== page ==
Died at 104
(pic courtesy of grand daughter Marcy Blas)
In 1981 or 82, I saw a notice by the Guam Tribune, a newspaper owned by Mark Pangilinan, seeking village reporters. It wasn't a paying job but I figured I'd do it. You got to start somewhere, so I signed up for my home town of Sinajaña.
I did two articles on Sinajaña before I lost interest in writing more for the Tribune. One was on the history of the village and the second was on the oldest person living in Sinajaña, the man pictured above, Martin Oliva.
As a priest I usually don't have a problem asking to meet people but back then I was amazed that he was willing to talk to a 19 year old college kid.
Social Security says he was born in 1884, but in 1981 or 82, he was already claiming to be over 100. His family attests, also, that he wasn't bound to the age stated in later documents. So how old was he?
Back in the 1880s in the Philippines (where he was born), the Marianas and in many other places, a lot of people did not read or write and, even when they did, documents were not as big a deal as they are today. My own grandfather fudged his personal details (even his name) when he entered the U.S.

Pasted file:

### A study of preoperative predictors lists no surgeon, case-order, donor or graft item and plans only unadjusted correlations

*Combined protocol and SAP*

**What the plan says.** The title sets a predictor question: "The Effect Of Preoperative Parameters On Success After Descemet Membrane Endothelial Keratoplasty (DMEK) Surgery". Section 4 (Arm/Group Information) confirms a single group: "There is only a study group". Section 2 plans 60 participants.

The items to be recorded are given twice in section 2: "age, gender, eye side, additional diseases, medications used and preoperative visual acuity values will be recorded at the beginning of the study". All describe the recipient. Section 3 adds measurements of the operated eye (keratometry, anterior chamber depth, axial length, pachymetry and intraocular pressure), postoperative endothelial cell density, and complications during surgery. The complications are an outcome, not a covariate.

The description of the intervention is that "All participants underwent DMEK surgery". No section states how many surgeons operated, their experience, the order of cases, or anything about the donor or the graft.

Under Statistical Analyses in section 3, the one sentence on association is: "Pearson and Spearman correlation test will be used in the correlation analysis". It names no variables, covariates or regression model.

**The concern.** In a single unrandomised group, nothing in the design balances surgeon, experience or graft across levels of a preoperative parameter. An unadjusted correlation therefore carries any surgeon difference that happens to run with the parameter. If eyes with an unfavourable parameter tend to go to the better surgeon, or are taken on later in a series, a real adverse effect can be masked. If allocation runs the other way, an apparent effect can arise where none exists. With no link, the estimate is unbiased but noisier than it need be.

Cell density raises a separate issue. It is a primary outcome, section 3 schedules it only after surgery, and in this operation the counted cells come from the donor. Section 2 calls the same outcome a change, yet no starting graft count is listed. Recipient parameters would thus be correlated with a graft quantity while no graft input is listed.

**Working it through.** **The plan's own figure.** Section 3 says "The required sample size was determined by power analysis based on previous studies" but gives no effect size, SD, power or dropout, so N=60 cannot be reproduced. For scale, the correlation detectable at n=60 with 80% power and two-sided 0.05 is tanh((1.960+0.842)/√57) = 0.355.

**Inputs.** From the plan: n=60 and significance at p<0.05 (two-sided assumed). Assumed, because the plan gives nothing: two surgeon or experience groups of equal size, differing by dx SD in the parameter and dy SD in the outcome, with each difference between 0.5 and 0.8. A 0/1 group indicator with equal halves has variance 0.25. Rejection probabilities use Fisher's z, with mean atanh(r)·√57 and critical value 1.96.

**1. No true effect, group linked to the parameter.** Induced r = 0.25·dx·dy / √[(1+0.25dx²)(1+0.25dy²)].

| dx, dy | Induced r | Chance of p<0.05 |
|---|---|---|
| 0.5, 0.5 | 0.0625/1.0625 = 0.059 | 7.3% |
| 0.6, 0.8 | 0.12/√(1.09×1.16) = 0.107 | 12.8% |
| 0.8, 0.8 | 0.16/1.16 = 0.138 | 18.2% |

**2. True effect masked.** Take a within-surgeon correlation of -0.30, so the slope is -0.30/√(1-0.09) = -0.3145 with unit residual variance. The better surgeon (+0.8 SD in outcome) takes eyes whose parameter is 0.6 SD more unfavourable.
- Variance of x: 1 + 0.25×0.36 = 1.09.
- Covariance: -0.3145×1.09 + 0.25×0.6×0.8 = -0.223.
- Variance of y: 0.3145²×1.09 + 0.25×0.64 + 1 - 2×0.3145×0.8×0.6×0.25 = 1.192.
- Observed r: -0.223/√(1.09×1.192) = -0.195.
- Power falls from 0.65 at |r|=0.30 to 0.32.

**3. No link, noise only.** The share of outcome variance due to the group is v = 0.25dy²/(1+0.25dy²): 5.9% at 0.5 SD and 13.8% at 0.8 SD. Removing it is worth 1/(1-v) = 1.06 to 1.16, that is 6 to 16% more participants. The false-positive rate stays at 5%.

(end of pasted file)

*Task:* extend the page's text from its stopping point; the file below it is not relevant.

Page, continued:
Based on his life story (I think he served in WW1) he must have been 100 or at least close to it.
I went to visit him in his home, where he lived with his wife. She was his 2nd wife as he had outlived his first wife. She herself was at least in her 60s if not older and was thin and spry and I remember her walking to Mass everyday with her umbrella in hand.
The question that I have never forgotten having asked him was "What's the secret of your health and long life?" For his age, he was still mentally sharp and physically mobile.
His answer was, "One cigar a day, one shot of whiskey a day and a page of the Bible every day."
That was his answer. For real.
REST IN PEACE, MARTIN